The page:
Engineered vs Solid Wood: Which Is Best For You?

engineered flooring, flooring, solid wood

While the typical cost of a hardwood floor can run anywhere from $2,492 to $6,742 on average, the entire room could run as much as $11,000 if you go for top-notch materials.

And with the typical American household spending about $14,000 a year in home improvements each year, your floor choices can eat up a lot of that budget.

Your floors are the pallette on which the whole room is painted, and just like painting, there is a vast array of styles to choose from.

Today, two of the most popular and stylish are solid hardwood and engineered flooring. These two types share some of the same characteristics but have some differences you may not know about.

In the following article, we’ll discuss the difference between these wood floors and when you may want to choose one over the other.

What’s the Difference?

Solid hardwood flooring is the same type of wood throughout the entire plank. Engineered hardwood flooring has a solid wood top layer but is a variety of wood throughout the plank’s thickness.

You may not notice the difference between the two floors after installation, but you’ll notice quite a change out of the box.

Solid hardwood floors seldom come finished. Instead, it comes cut with a tongue and groove and is sanded and finished once installed. This leads to the biggest plus of solid hardwood floors — its longevity. Because it is one solid piece of wood, you can sand them down and refinished it multiple times over its lifetime. You can even change the shade considerably during the refinishing process.

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Engineered floors have a base layer, a softwood core, a hardwood veneer, and a protective finish coat. These layers are what give engineered floors their strength and stability.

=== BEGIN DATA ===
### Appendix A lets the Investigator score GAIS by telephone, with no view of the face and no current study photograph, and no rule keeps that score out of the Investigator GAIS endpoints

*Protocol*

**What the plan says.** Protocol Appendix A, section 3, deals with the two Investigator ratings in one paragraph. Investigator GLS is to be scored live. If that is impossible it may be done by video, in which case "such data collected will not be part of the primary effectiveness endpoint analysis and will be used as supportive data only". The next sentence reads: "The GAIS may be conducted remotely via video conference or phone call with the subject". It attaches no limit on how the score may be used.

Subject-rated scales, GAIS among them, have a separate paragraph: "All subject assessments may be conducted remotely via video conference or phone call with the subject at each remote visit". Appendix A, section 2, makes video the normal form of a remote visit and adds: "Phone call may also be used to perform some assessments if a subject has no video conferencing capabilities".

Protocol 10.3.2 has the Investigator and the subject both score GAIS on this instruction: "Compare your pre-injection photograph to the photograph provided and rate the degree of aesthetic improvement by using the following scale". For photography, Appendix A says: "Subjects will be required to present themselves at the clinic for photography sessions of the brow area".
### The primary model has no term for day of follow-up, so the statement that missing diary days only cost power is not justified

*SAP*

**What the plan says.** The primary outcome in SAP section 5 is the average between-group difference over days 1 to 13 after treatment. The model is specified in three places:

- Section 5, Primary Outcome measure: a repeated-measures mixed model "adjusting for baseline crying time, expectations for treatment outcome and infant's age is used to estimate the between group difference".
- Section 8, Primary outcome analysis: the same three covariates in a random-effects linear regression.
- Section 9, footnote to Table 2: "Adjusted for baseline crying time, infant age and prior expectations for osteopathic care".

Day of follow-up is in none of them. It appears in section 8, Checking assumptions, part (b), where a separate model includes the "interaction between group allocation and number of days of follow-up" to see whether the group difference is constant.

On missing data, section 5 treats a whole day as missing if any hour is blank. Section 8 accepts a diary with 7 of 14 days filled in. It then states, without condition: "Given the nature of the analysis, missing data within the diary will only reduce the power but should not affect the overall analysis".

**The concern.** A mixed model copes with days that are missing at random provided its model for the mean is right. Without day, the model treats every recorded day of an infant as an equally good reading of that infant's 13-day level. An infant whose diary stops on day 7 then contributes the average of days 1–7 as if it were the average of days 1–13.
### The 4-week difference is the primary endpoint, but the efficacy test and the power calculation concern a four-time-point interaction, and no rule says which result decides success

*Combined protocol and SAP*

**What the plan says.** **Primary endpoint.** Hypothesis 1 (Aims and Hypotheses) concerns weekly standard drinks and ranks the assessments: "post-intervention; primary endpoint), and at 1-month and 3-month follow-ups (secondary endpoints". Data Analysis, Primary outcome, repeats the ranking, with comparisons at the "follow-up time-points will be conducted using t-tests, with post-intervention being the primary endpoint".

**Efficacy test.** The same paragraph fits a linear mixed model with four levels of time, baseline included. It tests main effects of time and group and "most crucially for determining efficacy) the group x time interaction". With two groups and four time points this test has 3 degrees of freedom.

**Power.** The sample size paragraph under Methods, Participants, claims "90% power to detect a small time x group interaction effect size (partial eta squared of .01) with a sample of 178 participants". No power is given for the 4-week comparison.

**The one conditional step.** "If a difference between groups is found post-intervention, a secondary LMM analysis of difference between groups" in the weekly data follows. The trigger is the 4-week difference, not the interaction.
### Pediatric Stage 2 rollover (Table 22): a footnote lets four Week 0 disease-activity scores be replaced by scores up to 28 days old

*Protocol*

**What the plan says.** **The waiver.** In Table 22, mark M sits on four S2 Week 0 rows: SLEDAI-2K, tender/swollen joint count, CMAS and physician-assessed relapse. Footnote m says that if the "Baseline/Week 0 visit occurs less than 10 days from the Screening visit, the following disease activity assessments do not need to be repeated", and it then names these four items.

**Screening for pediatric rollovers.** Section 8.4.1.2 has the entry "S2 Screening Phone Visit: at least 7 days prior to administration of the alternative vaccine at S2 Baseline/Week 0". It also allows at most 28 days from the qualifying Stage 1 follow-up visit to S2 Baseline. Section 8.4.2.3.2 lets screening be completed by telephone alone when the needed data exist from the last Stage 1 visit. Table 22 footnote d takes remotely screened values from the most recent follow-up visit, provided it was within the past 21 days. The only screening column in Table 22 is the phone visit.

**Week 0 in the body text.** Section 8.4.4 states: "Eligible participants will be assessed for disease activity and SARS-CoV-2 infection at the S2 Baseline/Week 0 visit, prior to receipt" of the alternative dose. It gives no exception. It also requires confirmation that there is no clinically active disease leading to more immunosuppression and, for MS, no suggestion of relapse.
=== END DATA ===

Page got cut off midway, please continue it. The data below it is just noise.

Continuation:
Since the product is layered, it rarely warps or cracks and is perfect in areas where moisture can impact flooring. Of course, it won’t be impervious to constant water like tile, but it will stand up extremely well.

However, you can’t refinish engineered flooring as often as solid hardwood. The manufacture will specify how many times you can refinish the product, if at all.

In general, expect a solid hardwood floor to last 80 to 100 years. In comparison, you can get about 50 years out of a well-maintained engineered floor. As you probably know, both those time periods are exceptionally long lifetimes for anything related to home repairs.

Your typical bathroom may seem outdated in just over 10 years.

Appearance of Floor Choices

While, in general, solid hardwood floors are now manufactured in skinnier planks, the finished appearance of the products is similar. In addition, they both come in a variety of grades, colors, and timber species.

Oak, elm, ash, and walnut are perennially popular choices for hardwood floors. More exotic choices are wenge and Zebrano.

These floor materials can come in both modern and rustic styles and anything you can imagine in between

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And the best thing about their appearance is that both these hardwood products need little more than an occasional sweep and mop to keep them clean.

Solid vs. Engineered

In the end, you’ll need to weigh your own needs and personal preferences when it comes to deciding your floor choices. While solid hardwood can cost a few dollars more a square foot, its longevity is undisputed.

However, engineered hardwood floors have the right price and versatility in almost every home situation. If you are struggling to decide which to choose, contact a local home installer or interior designer for a consultation.

You’ll never go wrong with a second opinion.

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